Face Off! Resistance to Facial Recognition Technology in Public Spaces
How do citizens resist the implementation of facial recognition technology in society?
Automated facial recognition technology is creeping into public spaces. It is implemented in airports to speed up boarding, in everyday policing to automatically identify lawbreakers, in public schools to facilitate internal payments and track student emotions. Despite the galvanizing narratives associated with this form of biometrics, however, critical voices are on the rise. Facial recognition technology “might be the world’s most divisive technology,” argued The New York Times. It is “arsenic in the water supply of democracy,” denounced the UK civil liberties group Liberty. “Is facial recognition too biased to be let loose?,” asked Nature. To be sure, a number of shortcomings have been associated with this intrusive technology: the scarce accuracy rate, the poor transparency of the software and the politics surrounding its adoption, the lack of democratic oversight, and the potential overreach of this intrusive form of data collection. Recently, various civil rights organizations have launched campaigns articulating a public critique of facial recognition technology. For example, Reclaim Your Face wants to ban facial recognition technology from public space across the European Union, because the technology is “secretive. Unlawful. Inhumane.” However, citizens, including social movements, are mostly out of touch with this debate.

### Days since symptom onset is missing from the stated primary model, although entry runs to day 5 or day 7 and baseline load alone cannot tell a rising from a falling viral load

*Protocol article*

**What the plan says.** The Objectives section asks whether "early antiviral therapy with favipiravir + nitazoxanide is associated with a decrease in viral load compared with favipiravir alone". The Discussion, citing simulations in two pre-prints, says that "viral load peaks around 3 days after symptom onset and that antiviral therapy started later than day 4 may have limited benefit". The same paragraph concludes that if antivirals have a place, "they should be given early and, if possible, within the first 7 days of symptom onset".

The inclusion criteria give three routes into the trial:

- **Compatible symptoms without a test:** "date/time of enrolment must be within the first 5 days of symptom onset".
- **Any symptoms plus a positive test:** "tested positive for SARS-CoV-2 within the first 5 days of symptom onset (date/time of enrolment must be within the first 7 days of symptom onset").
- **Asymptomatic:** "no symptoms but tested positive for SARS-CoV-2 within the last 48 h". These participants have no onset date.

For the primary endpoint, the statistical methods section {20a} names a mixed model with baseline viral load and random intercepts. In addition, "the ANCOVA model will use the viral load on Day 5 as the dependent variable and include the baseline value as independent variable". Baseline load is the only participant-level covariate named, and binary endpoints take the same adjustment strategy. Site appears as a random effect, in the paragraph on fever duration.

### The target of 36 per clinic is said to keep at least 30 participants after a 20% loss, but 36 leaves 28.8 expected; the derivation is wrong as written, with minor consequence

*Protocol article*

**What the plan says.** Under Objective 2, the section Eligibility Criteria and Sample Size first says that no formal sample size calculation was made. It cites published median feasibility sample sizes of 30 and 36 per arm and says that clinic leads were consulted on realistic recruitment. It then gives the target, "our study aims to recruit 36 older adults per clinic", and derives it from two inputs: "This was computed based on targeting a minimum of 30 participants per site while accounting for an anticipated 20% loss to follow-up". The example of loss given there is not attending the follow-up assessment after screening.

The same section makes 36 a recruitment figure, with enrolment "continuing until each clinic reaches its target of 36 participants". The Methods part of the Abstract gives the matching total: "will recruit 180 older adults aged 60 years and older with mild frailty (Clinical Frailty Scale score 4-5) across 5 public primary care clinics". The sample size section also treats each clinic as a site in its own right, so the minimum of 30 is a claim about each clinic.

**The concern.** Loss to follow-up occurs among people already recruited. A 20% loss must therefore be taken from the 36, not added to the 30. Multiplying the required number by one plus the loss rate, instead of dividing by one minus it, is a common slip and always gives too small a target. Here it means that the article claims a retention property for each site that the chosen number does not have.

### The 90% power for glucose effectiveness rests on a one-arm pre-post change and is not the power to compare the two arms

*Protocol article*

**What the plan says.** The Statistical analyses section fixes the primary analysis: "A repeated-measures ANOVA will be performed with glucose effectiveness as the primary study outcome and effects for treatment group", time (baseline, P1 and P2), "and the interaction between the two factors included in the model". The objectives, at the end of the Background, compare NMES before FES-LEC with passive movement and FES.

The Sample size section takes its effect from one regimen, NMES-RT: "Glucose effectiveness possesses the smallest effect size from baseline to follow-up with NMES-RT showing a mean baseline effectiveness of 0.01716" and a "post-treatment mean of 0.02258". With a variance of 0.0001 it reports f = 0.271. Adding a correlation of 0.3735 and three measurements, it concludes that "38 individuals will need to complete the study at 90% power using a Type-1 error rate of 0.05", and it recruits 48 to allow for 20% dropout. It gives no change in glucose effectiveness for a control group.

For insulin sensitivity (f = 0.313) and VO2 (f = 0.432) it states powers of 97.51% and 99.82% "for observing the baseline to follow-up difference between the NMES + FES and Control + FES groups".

Combining critical data studies, political sociology, and science and technology studies, this project asks how citizens counter the threats of facial recognition technology through discursive interventions. It investigates how people make sense of and react to it, focusing on public discourse and policymaking in Amsterdam and at the European Union (EU) level. Data gathering methods include interviewing and focus groups, desk research, and process tracing. In addition, the project involves citizens as “skilled learners” (Milan & Milan, 2016), through the experimental method of “data walking” where participants reflect on how technology influences civic space.
- Kazansky, B. & S. Milan. (2021). “Bodies Not Templates”. Contesting Mainstream Algorithmic Imaginaries, New Media & Society, 23(2), pp. 363-381, DOI: 10.1177/1461444820929316.
- Milan, S. (2020). Techno-solutionism and the standard human in the making of the COVID-19 pandemic, Big Data & Society, July, DOI: 10.1177/2053951720966781.
- Beraldo, D., & S. Milan. (2019). From data politics to the contentious politics of data, Big Data & Society, July-December, 1-19, DOI: 10.1177/2053951719885967.
- Milan, S. (2018). Political agency, digital traces and bottom-up data practices, International Journal of Communication, 12, 507–527.
- Milan, S. & L. van der Velden (2016). The alternative epistemologies of data activism, Digital Media & Society, 2(2), pp. 57–74, DOI: 10.14361/dcs-2016-0205.
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You can find more about me at https://stefaniamilan.net